“That looks to me as it may be obstruction of the committee’s activities,” Specter, R-Pennsylvania, said at the start of his committee’s hearing into the unit code-named Able Danger.
Before Wednesday’s hearing, Pentagon spokesman Bryan Whitman said the Pentagon was concerned about discussing a classified program in an open hearing and it had worked with the committee to provide a Department of Defense representative to testify. That representative was the acting assistant to the secretary for intelligence oversight, William Dugan.
Whitman also said the Pentagon is “working very closely with the committees of oversight to provide them with all of the info they need to assess Able Danger.” The Judiciary Committee does not have oversight over the Pentagon.
At Wednesday’s hearings, attorney Mark Zaid testified that his clients, Lt. Col. Anthony Shaffer and defense contractor James Smith, had been prevented from testifying. Shaffer and Smith contend that Able Danger used data mining techniques to identify four of the September 11 hijackers, including Mohammed Atta, and that at least one chart existed that featured a photograph of Atta. Shaffer and Rep. Curt Weldon, R-Pennsylvania, have previously made these assertions in media reports and other public forums.
Zaid also testified that “at no time did Able Danger identify Mohammed Atta as being physically present in the United States.” And, he said, “No information obtained at the time would have led anyone to believe criminal activity had taken place or that any specific terrorist activities were being planned.”
Also testifying Wednesday was a former defense intelligence analyst, Erik Kleinsmith, who said he helped support Able Danger in 1999 and 2000. He testified that in April 2000 his work became “severely restricted and ultimately shut down due to intelligence oversight concerns,” which led to the destruction of very large amounts of data about Able Danger, including information about Atta and other terrorists.
Published September 09, 2010
| Associated Press
WASHINGTON – A former Army intelligence officer’s attorney is questioning whether a new Defense Department security review of his client’s memoir on the Afghanistan war is a retaliatory move that has forced a delay in the book’s publication. Anthony A. Shaffer’s book “Operation Dark Heart: Spycraft and Special Ops on the Frontlines ofAfghanistan — and the Path to Victory” was to be released by St. Martin’s Press on Aug. 31. Shaffer’s lawyer, Mark Zaid, says the Army Reserve cleared the manuscript for publication before it went to press. However, Zaid says the Defense Department rescinded the approval shortly before publication, claiming the text contained classified information. About 9,000 copies of the book now sit in a warehouse. A cleared version is back on press with sections blacked out by defense officials. Its publication date is unclear.
The New York Times
reported on its website Thursday night that the Pentagon is seeking to buy and destroy all copies of the book’s first printing. The newspaper had obtained a copy of the book, which it described as “a breezily written, first-person account of Colonel Shaffer’s five months in Afghanistan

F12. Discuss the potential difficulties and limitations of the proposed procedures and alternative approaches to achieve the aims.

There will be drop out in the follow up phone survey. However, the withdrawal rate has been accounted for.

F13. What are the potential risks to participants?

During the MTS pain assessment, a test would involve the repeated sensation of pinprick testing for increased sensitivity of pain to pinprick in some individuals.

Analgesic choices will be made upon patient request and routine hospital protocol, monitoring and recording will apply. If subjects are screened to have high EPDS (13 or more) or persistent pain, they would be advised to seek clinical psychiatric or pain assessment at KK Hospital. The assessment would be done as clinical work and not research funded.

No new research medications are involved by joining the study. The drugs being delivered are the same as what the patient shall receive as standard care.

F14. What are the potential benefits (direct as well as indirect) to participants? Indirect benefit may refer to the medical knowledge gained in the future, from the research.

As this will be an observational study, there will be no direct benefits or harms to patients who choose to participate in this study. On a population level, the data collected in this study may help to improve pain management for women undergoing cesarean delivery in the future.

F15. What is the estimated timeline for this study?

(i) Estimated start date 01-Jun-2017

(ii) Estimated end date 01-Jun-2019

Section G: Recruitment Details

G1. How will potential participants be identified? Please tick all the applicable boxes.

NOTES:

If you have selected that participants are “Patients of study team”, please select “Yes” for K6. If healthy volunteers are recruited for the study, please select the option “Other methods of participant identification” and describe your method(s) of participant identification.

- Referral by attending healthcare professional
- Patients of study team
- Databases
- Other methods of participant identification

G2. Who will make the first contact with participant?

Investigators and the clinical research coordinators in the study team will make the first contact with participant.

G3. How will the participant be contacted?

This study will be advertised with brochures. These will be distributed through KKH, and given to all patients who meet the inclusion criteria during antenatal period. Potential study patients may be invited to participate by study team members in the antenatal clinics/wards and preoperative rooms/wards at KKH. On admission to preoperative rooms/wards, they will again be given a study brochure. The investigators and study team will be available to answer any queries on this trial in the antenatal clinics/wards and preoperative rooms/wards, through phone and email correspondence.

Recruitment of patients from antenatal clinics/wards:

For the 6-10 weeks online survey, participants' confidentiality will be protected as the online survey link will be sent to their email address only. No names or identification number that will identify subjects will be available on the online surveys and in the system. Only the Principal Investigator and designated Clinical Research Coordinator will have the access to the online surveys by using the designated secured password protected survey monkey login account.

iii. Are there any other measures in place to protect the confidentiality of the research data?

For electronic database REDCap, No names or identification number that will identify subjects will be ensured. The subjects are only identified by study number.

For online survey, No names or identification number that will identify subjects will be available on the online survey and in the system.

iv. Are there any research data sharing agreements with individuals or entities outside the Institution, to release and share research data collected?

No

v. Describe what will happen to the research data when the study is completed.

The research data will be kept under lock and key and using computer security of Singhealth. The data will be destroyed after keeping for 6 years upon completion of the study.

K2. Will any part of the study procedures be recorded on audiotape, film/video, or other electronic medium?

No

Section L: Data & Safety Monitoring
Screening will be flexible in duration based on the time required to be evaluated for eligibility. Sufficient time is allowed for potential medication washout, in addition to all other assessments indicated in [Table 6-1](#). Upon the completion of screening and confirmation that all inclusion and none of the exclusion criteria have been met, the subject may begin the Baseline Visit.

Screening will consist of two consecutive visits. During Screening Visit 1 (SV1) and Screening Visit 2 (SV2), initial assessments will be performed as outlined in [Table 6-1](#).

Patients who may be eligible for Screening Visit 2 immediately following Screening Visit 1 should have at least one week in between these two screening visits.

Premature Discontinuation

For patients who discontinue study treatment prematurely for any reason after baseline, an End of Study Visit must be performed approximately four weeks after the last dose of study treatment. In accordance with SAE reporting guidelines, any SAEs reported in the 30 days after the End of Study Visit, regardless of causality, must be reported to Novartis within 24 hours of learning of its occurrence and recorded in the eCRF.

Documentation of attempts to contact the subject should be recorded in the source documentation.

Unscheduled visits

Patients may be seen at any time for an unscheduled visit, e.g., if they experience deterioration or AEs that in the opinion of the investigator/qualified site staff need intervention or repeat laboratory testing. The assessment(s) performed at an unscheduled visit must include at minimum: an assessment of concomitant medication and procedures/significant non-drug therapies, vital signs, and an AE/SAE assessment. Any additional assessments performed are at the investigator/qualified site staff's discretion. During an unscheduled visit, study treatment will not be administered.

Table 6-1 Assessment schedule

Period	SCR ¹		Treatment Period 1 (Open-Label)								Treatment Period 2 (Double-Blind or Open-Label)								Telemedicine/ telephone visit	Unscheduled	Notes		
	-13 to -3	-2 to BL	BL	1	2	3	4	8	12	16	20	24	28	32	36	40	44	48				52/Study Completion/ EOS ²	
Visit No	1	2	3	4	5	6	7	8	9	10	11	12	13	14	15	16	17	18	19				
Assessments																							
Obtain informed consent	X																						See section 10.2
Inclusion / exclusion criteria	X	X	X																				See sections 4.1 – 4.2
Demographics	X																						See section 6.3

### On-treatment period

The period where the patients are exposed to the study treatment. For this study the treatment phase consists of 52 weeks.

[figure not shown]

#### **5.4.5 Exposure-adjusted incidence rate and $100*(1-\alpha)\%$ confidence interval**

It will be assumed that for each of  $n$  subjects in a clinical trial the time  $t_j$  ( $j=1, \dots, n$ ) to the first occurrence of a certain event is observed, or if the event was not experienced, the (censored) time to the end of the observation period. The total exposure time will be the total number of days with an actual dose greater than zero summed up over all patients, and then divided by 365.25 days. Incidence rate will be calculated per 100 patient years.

in 2003.” Shaffer was a civilian Defense Intelligence Agency officer based near Kabul, the paper reported. But he ran afoul of the DIA in 2003 when he claimed that one of his assignments uncovered that Mohammed Atta was a potential terrorist threat before the Sept. 11, 2001, attacks. Atta was the lead hijacker of one of the planes that crashed into New York’s World Trade Center. Shaffer’s relationship with DIA worsened, until he was stripped of his security clearance and then fired, Zaid said. Still, the Army Reserves promoted him from major to lieutenant colonel, and he was awarded the Bronze Star for his work in Afghanistan. “Tony Shaffer has been a thorn in the DIA’s side for years. Anything that Tony said or did was of concern to the DIA,” Zaid said.
In 2005, the DIA censured Shaffer and prohibited him from testifying before Congress on an operation code named Able Danger, which Shaffer maintains uncovered Atta as a potential threat. Zaid had to testify in his place, he said.
Revoking approval to publish the book at the last minute raises questions, Zaid says, because the DIA knew for months the book was coming out.
“Either someone woke up and smelled the roses or it was retaliatory,” he said.
But Defense Department officials maintain that Shaffer didn’t follow appropriate review procedures before the book went to press, and the Defense Department only found out after the manuscript was printed.
“That manuscript did not undergo a prepublication information security review as required by DoD regulation,” said Col. Dave Lapin, a Pentagon spokesman. Zaid says “there was an apparent disconnect” as to who possessed the authority to clear the book. Zaid and Lapin say both sides have worked closely and cooperatively with the publisher on a redacted version of the book.